Sups. Aaron Peskin and Connie Chan want to make public the names of landlords who are keeping neighborhood storefront property off the market.
It’s a concept that could also in the future be applied to the Vacant Homes Tax, which may be on the November ballot.
They introduced the legislation May 10, and it will be heard in committee next month.
The reason this is important: Landlords of all stripes like to keep their tax data secret, but transparency could be a huge incentive to quit hoarding property, waiting for rents to rise.
But there’s more to this story.
In essence, the legislation could create the equivalent of a rent-registration operation for commercial (and potentially later, residential) property—and allow the city to help small businesses navigate the world of commercial leases.
“It could be very exciting,” Lee Hepner, an aide to Peskin who helped write the legislation, told me. “It could put the city into the role of commercial vacancy broker and provide the links between small businesses and brick-and-mortar spaces.”
The legislation would, among other things, shed some light on the world of real-estate brokers and permit expediters. It would allow any small business owner, or potential business, to see what properties have been empty for how long, and how much tax the owners are paying to the city—which might make it easier to negotiate a lease.
There’s also a political element: “The duration of a vacancy speaks to whether a property owner wants to be a productive member of the community,” Hepner said.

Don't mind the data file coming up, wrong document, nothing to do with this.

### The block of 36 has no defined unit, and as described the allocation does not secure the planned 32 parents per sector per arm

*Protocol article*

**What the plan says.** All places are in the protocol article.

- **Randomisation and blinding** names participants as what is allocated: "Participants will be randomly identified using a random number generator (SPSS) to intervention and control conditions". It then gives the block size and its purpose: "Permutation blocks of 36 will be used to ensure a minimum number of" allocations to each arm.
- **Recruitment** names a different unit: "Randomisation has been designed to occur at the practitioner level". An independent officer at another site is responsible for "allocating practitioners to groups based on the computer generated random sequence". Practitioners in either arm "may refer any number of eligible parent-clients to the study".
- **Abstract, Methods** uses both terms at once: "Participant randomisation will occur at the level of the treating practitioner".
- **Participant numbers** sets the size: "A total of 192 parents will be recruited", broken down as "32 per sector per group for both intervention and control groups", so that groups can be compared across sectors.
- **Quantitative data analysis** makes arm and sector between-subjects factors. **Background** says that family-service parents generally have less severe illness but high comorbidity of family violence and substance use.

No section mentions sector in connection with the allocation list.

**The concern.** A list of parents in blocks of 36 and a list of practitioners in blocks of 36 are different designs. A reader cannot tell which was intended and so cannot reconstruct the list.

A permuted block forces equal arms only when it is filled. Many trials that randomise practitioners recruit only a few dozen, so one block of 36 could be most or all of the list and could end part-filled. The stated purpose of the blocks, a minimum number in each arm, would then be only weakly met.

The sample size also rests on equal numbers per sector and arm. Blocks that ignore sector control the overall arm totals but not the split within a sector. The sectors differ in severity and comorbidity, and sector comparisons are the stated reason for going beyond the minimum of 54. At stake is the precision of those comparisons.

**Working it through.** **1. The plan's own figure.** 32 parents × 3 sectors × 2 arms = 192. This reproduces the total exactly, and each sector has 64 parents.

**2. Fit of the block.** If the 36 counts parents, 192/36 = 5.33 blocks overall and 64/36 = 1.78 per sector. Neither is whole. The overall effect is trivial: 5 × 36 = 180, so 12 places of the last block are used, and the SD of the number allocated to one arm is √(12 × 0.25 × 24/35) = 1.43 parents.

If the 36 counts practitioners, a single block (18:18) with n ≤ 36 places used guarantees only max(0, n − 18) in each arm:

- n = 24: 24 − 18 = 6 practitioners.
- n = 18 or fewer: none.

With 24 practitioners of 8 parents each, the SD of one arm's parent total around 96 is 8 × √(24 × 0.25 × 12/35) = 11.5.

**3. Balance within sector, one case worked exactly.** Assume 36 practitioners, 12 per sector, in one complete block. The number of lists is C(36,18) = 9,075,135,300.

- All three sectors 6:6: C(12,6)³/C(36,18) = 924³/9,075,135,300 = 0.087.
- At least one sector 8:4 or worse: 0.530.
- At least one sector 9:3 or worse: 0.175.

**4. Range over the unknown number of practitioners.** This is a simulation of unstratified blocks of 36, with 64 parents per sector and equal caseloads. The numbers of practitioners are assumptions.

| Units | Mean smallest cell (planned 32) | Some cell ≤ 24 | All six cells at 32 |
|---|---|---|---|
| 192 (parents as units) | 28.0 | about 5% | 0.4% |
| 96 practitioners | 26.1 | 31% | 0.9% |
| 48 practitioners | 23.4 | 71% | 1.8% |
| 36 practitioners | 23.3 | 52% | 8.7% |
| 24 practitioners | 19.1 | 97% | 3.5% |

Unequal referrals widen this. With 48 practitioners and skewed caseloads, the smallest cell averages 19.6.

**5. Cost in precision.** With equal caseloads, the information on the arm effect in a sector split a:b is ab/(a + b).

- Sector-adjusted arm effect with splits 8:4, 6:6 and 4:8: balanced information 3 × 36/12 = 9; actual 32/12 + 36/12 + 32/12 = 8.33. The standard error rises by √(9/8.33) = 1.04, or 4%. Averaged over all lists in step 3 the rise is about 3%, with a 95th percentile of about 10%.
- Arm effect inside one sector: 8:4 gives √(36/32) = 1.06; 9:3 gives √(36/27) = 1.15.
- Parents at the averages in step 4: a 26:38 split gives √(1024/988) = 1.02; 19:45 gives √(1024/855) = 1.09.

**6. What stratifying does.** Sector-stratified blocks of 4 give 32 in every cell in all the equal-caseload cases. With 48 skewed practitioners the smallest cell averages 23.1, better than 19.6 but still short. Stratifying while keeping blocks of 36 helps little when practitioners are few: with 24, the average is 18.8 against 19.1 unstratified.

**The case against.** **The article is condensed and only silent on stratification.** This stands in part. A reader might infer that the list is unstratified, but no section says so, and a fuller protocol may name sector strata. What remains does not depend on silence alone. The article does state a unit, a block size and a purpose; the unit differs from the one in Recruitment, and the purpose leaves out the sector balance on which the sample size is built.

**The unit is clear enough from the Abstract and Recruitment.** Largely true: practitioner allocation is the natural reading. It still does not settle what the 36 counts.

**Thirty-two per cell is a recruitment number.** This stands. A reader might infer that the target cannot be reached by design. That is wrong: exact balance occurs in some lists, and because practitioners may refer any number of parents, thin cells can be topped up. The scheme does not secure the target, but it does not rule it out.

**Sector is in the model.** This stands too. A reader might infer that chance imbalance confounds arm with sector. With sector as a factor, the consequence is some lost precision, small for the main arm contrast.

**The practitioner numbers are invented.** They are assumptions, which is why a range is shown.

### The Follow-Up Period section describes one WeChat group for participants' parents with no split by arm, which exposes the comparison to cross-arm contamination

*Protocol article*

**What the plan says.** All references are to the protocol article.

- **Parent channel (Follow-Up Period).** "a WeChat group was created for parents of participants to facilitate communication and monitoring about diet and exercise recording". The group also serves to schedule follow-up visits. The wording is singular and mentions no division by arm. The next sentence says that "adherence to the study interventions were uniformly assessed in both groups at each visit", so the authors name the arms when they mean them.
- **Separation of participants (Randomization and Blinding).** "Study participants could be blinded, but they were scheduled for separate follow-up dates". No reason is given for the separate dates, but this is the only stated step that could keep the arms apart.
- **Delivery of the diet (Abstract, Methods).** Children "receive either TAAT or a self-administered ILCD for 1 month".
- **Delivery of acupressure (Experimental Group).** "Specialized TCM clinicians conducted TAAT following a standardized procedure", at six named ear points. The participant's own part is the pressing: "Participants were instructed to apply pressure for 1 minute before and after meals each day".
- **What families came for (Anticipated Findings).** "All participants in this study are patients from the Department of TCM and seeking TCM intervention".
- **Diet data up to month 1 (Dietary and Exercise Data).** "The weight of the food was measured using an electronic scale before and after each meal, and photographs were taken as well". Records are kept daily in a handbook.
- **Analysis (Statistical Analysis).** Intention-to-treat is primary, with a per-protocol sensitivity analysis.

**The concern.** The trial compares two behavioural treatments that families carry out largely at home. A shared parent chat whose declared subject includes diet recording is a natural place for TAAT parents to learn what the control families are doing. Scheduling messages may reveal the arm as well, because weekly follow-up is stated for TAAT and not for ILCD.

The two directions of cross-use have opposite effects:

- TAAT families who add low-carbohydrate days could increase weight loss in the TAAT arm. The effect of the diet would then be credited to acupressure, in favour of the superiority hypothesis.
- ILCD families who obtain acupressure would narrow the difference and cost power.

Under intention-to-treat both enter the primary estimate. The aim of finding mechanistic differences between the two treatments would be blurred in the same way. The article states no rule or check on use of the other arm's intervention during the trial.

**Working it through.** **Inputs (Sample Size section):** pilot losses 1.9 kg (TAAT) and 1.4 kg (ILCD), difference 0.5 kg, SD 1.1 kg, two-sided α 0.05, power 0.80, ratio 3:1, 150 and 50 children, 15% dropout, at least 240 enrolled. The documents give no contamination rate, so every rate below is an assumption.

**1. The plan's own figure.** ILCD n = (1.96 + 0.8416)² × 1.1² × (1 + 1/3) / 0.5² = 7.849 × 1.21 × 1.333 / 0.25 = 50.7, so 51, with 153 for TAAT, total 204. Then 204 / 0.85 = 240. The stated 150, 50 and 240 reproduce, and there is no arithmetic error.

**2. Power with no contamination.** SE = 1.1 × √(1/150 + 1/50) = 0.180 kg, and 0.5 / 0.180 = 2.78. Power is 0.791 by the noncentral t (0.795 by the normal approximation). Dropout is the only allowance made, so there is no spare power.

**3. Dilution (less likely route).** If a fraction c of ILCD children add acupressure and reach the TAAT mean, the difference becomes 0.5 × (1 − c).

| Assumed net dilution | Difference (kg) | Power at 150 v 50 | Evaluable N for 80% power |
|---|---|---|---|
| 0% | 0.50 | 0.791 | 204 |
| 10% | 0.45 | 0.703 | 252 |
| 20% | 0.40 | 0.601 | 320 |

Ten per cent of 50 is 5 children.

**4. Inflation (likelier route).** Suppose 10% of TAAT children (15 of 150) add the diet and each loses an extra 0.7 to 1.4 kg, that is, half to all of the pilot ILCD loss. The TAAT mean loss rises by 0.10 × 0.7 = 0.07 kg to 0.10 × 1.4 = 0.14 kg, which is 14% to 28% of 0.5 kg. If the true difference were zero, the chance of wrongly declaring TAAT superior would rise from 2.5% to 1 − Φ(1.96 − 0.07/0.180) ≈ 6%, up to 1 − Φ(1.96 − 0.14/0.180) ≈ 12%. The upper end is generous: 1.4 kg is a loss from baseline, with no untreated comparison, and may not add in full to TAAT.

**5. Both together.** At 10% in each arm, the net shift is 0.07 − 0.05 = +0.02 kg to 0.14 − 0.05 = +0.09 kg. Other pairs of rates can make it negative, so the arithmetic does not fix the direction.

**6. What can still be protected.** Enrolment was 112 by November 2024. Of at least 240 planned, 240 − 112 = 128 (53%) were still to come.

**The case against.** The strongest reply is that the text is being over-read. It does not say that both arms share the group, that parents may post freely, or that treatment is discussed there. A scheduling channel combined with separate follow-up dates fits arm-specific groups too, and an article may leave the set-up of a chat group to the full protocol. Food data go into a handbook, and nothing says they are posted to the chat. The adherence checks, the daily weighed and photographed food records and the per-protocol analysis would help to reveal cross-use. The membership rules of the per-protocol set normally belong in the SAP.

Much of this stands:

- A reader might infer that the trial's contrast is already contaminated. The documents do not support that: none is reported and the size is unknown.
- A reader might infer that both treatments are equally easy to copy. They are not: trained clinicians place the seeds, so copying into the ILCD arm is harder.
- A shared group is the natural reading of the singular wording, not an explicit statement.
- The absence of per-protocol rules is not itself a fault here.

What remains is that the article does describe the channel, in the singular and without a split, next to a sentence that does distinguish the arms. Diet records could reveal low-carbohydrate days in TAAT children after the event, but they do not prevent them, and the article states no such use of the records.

This bill is all about commercial vacancies. But imagine if the same principle, and similar legislation, were applied to the Vacant Homes Tax, which I suspect is going to pass in the fall.
If tenants, activists, and journalists can find out which apartments have been held off the market, and who their owners are, it could have profound implications for planning policy.
For years, the city has promoted high-rise market-rate condos, mostly in Soma, as a solution to the housing crisis. But what little data we have been able to gather suggests that a lot of them are empty a lot of the time. We also know that there are about 40,000 other vacant units in the city—enough, if you believe in markets, to have a greater impact on rents than all of the development the Yimbys are pushing.
But nobody knows exactly where they all are, or who owns them.
A little sunshine on that could be transformative.
If developers are building condos for people who seem them as investments, not as housing, maybe that’s not a solution to the crisis.
If landlords are holding usable housing off the market—maybe waiting for rents to rise even more—that might suggest that the city should be buying those units, or financing nonprofits buying those units, and renting them out—which might be cheaper than building new affordable housing.
I don’t think anyone else in the news media, or in the political world in general, is paying much attention to this bill. But it could be a very big deal.